Jimmy Carter, the son of a Georgia peanut farmer who’d go on to be America’s 39th president, turns 96 today. He’s the oldest living former US president – and he’s outlived every other occupant of the Oval Office.
At 96, the Nobel Peace Prize winner remains the longest-living president in US history, surpassing George H. W. Bush, who died in 2018 at 94.
Carter’s kept busy since his last birthday. He was hospitalized for much of the latter half of 2019 to recover from brain surgery, infections and two falls. His health woes forced him to stop teaching Sunday school at Maranatha Baptist Church in Plains, Georgia, a tradition he took up after leaving office in 1981.
But by December, he was back in the church pews with his wife, Rosalynn. And before his brain surgery, he traveled to Nashville for the 36th Carter Work Project, a tradition that sees Carter build homes with Habitat for Humanity. He said then that building homes was his No. 1 priority.
The coronavirus pandemic forced him to cancel some of his planned projects at the Carter Center, his nonprofit, and with Habitat for Humanity. He and his wife posed in masks and urged supporters of the Carter Center to donate to local Covid-19 response efforts instead.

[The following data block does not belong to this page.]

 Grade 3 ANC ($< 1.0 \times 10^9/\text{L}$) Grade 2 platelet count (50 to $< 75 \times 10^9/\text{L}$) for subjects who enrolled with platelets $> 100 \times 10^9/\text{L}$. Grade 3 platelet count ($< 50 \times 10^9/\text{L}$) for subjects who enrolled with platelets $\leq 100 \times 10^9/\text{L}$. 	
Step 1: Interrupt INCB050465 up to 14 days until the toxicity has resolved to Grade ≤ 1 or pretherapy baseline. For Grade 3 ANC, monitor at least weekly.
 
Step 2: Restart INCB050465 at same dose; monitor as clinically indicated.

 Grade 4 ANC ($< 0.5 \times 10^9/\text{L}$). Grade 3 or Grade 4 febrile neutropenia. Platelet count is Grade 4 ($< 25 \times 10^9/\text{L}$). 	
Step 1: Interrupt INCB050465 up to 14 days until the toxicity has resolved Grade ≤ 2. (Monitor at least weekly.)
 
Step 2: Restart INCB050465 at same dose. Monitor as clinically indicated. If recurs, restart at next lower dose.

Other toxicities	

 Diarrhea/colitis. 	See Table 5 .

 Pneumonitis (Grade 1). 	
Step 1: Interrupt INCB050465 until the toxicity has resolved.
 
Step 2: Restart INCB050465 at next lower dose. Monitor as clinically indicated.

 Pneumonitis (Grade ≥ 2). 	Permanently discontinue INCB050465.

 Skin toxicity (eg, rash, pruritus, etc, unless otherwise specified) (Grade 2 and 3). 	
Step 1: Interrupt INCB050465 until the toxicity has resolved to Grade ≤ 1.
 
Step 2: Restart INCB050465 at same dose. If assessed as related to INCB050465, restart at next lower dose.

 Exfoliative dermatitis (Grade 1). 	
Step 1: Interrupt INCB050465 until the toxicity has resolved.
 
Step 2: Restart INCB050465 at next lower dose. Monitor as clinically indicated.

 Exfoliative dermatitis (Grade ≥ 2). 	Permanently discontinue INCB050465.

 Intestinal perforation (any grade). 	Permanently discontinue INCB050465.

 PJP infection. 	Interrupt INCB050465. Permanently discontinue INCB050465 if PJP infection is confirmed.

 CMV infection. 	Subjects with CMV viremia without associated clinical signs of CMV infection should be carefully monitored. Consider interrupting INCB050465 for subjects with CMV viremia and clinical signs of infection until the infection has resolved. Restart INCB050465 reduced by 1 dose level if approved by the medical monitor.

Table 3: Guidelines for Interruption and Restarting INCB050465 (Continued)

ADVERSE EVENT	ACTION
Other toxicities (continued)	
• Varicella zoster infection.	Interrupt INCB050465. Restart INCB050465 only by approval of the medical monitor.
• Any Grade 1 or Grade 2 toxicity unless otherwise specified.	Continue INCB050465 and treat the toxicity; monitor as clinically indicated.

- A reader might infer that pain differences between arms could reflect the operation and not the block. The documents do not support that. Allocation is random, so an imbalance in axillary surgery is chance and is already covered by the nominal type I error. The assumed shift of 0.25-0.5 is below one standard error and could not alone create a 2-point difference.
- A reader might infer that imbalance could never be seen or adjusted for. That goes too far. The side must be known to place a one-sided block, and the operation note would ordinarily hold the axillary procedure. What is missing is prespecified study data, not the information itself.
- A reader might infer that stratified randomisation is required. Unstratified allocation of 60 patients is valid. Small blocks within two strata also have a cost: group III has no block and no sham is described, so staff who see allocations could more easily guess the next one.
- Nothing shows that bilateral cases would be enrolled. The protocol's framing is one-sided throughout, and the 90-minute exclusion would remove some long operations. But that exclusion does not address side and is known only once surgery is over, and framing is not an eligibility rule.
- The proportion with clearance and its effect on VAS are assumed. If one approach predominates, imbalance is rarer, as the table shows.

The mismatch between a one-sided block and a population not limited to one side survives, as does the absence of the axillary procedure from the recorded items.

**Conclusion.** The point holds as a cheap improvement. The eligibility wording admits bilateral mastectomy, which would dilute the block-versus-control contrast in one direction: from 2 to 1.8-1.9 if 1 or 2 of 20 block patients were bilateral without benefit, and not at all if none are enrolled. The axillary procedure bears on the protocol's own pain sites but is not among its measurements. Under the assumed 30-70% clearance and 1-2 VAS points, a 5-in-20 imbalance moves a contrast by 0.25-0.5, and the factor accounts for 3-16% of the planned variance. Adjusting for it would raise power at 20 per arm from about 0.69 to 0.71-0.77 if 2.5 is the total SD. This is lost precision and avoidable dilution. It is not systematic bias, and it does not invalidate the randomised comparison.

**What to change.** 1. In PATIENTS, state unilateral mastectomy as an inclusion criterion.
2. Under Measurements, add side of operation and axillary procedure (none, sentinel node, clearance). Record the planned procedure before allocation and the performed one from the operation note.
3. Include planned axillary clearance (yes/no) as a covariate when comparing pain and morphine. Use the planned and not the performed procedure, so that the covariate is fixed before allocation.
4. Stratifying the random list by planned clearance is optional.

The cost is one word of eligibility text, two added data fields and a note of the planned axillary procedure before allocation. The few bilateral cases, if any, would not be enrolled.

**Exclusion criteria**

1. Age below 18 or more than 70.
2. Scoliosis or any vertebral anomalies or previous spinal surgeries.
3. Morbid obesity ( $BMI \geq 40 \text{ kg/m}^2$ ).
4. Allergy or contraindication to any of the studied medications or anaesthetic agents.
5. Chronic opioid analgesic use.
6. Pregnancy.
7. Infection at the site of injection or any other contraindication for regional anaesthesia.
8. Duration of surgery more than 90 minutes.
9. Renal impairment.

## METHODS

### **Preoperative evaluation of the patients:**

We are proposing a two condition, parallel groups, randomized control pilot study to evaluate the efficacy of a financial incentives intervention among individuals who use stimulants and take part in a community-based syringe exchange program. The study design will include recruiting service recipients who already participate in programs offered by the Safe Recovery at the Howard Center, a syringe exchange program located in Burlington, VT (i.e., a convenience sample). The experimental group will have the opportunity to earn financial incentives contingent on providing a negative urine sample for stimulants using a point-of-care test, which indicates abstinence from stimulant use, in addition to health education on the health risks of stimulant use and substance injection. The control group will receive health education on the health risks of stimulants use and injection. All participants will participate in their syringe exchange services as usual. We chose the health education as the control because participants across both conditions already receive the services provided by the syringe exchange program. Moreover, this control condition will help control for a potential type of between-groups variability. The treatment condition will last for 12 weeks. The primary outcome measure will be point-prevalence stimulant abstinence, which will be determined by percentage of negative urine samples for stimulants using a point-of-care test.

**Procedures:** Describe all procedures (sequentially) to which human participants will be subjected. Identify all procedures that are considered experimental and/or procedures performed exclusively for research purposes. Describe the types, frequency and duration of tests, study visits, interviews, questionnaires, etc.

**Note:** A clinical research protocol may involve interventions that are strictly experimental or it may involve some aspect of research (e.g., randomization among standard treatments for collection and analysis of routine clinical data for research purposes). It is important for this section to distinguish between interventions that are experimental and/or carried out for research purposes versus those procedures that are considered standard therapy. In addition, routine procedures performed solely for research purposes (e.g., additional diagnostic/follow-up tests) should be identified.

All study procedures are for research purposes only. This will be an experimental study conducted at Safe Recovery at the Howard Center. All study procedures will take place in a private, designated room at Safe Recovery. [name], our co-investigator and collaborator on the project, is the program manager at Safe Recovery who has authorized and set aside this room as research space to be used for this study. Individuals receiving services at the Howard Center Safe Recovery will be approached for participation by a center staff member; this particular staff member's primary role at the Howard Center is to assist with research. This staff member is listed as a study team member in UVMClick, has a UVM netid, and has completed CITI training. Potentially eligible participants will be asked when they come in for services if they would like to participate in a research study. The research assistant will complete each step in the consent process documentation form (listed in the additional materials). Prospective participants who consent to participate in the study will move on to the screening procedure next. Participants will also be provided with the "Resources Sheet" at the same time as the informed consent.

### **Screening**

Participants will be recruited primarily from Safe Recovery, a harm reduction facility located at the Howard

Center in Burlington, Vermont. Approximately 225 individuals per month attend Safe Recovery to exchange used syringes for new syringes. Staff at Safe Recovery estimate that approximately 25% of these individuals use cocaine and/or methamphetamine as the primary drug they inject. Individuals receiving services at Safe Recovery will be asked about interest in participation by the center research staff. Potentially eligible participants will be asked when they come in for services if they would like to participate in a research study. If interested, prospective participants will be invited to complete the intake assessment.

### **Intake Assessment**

“People of power, privilege, and moral conscience must stand up and say ‘no more’ to a racially discriminatory police and justice system, immoral economic disparities between whites and blacks, and government actions that undermine our unified democracy. We are responsible for creating a world of peace and equality for ourselves and future generations,” he said.
He’s certainly seen a lot in his 96 years: Serving in the nation’s highest office, receiving the Presidential Medal of Freedom and several Grammy Awards for his audio books and continuing to build homes and advance peace abroad despite health issues.
But he and Rosalynn plan to spend his birthday quietly at home in Plains, a spokesperson for the former president tells the Atlanta Journal Constitution.
To celebrate the 39th president’s birthday, fans can send him a virtual birthday message through the Carter Center, Carter’s nonprofit that works to advance human rights worldwide.
CNN’s Tina Burnside, Elizabeth Wolfe and Chandelis Duster contributed to this report.